John Maeda said, “Simplicity is about subtracting the obvious and adding the meaningful.” For anyone who has experienced downsizing to a smaller home in the hope of replacing real estate with freedom and adventure, you know that the act of simplifying is not synonymous with simplicity. Culling years or decades worth of belongings is both physically and mentally draining. Most of us have spent our lives accumulating “things” that we may not want to part with for many reasons…those things have memories attached, they are worth money, they might be useful in the future, they were given to us as gifts, or they were passed down from previous generations.
The process of moving into a smaller space is often laden with complicated emotions…sadness, excitement, anxiety, anticipation, and overwhelm. But for empty nesters whose adult children once lived in the home they are leaving, there may be another unexpected emotion that presents itself. This feeling has certainly reared its ugly head for me during the course of my husband’s and my decision to downsize. The emotion I am referring to: GUILT
Asking ourselves to drastically pare our possessions down is one thing, but asking others to do so feels selfish. After all, we are the ones reaping the rewards of moving to our personally-chosen, if much smaller, new home. Our children, who currently have little storage space and/or are not permanently situated, are expected to whittle the treasures they have left at home down to miniscule proportions or, worse yet, remove them entirely with no tangible benefit to themselves. Every bit as difficult is the vast collection of memories they have from the years spent in this house. It feels so wrong to walk away from all of that history.
And what about all of the future holidays and family gatherings – the ones we dreamed of, when they would return home with their kids and pets in tow, spreading through the house in love and laughter? There will be no room in the small new place to accommodate large dinners, let alone overnight guests! Are we squeezing our own family out, and will we ultimately regret the move and the lifestyle we are so looking forward to? These are the really difficult questions we keep asking ourselves and each other, even as we excitedly select cabinets and appliances for our new digs and tag our furniture for sale. But we made a commitment and, for better or worse, we are ready to plunge forward into a fresh start.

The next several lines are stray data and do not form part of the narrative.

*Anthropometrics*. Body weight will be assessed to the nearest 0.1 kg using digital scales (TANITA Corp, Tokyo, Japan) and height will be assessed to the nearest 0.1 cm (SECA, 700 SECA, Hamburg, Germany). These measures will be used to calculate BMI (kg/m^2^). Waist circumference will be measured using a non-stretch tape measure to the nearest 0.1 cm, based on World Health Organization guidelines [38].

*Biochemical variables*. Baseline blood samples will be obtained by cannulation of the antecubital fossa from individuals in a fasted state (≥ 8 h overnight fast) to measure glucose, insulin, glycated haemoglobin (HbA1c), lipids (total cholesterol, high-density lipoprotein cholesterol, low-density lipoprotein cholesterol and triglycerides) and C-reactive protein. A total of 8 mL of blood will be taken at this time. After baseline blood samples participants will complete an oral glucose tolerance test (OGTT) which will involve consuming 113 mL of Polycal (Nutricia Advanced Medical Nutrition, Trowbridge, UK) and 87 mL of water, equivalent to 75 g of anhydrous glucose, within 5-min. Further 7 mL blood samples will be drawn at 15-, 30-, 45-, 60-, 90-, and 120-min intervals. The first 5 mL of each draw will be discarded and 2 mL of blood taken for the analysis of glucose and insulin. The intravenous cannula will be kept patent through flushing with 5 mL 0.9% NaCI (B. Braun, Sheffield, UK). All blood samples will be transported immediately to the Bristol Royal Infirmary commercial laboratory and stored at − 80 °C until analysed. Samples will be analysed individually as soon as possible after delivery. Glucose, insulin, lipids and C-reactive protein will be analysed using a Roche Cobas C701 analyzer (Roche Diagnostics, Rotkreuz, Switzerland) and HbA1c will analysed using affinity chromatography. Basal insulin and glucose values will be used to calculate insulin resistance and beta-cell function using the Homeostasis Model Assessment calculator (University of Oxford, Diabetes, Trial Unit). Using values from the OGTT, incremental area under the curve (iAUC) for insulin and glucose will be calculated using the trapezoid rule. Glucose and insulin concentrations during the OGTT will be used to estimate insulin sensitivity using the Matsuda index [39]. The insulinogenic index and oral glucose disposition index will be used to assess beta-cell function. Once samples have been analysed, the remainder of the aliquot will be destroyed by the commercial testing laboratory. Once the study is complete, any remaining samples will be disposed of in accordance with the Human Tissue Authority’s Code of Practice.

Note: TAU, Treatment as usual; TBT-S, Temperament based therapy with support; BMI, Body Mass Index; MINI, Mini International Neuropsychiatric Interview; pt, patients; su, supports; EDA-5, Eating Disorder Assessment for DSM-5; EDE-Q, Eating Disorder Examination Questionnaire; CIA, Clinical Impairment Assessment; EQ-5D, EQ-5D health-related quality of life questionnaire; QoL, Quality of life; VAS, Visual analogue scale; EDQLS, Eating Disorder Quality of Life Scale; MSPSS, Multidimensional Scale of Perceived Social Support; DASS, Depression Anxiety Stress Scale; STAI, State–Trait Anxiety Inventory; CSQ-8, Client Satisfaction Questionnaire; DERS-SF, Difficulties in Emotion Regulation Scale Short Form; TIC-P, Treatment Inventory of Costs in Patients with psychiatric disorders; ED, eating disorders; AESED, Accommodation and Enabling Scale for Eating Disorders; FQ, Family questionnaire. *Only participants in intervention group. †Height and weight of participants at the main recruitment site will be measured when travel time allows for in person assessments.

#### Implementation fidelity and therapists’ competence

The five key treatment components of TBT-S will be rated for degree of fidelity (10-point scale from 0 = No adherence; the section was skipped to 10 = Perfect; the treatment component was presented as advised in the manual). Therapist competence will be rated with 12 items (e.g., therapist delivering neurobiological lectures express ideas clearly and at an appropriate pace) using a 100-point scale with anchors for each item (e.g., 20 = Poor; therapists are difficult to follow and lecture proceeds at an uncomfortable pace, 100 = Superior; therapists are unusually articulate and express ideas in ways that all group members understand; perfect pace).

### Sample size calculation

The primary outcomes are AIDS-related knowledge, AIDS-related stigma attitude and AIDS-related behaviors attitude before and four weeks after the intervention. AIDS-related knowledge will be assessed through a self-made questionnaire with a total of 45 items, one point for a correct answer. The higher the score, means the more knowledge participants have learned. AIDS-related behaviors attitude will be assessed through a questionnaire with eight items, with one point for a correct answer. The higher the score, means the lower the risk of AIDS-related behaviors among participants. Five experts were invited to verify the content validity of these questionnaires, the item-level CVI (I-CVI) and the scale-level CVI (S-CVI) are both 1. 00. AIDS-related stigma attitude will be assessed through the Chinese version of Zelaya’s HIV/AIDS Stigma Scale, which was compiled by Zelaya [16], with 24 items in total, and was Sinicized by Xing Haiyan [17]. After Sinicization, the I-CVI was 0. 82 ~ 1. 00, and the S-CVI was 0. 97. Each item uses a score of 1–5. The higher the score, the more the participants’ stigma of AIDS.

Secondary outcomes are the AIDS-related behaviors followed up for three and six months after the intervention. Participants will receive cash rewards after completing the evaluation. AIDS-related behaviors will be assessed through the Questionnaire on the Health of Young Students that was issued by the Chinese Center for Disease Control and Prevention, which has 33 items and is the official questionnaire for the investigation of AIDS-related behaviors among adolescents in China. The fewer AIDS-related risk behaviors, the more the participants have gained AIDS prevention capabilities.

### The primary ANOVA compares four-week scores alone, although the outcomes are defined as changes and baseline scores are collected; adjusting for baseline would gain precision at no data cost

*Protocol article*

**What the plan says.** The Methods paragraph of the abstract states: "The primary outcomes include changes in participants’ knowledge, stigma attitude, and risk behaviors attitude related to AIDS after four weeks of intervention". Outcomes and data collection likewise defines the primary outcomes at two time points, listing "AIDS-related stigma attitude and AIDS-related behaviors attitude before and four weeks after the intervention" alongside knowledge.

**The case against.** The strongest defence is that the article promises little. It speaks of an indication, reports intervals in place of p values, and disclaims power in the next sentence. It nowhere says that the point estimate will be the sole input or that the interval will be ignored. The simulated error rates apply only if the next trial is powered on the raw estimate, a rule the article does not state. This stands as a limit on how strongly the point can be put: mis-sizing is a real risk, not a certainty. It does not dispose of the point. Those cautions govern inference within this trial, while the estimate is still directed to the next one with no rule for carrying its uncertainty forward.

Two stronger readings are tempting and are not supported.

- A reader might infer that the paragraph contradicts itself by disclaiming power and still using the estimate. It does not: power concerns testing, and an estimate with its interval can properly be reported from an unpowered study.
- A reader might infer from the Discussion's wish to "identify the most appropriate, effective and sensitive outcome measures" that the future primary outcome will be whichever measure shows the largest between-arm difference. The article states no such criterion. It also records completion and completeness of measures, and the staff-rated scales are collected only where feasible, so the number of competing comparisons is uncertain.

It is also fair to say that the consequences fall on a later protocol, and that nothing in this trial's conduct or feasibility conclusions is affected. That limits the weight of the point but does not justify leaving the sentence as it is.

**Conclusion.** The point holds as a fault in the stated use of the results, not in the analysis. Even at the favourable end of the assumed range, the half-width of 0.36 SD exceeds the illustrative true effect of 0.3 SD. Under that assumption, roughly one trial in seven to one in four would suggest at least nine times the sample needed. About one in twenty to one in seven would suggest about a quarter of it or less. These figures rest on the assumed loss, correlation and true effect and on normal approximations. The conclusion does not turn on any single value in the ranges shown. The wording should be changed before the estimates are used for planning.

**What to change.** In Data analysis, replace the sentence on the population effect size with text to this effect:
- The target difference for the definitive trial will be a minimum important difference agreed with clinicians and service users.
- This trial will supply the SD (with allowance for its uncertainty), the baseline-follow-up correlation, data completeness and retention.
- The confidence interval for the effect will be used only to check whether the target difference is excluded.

Zig Ziglar said, “Difficult roads often lead to beautiful destinations. The best is yet to come.” There are so many relevant reasons for empty nesters to consider downsizing. The practicality of simplifying life with less space to maintain and fewer expenses is obvious. And while young adult children may not necessarily be able to appreciate it at the time, the burden of deciding what to do with so many obsolete possessions has been lifted from them in the future. How many of us have had to disperse years worth of our parents’ hoarded inventories? It’s heart-wrenching, not to mention a real inconvenience.
Don’t we deserve to be autonomously happy after all those years of sacrificing our own needs and desires for those of our children? Our priorities change when the kids move away and begin lives of their own. We’ve endured the pangs of watching them leave the nest, and we’ve adjusted our heart-space accordingly. So should we still feel guilty about disrupting the original family vision?
The honest answer is “no.” It’s time for us to spread our own wings once again, to rediscover what lights us up as a couple and as individuals. We can create new family traditions. Maybe we’ll be a nomadic family, celebrating Christmas at one of the kids’ houses. When we have grandkids, we can invite them exclusively (no parents allowed) for intensive weeks of full-blown spoiling.
“It will all work out,” we keep telling ourselves. But we’re still parents, and the guilt lingers…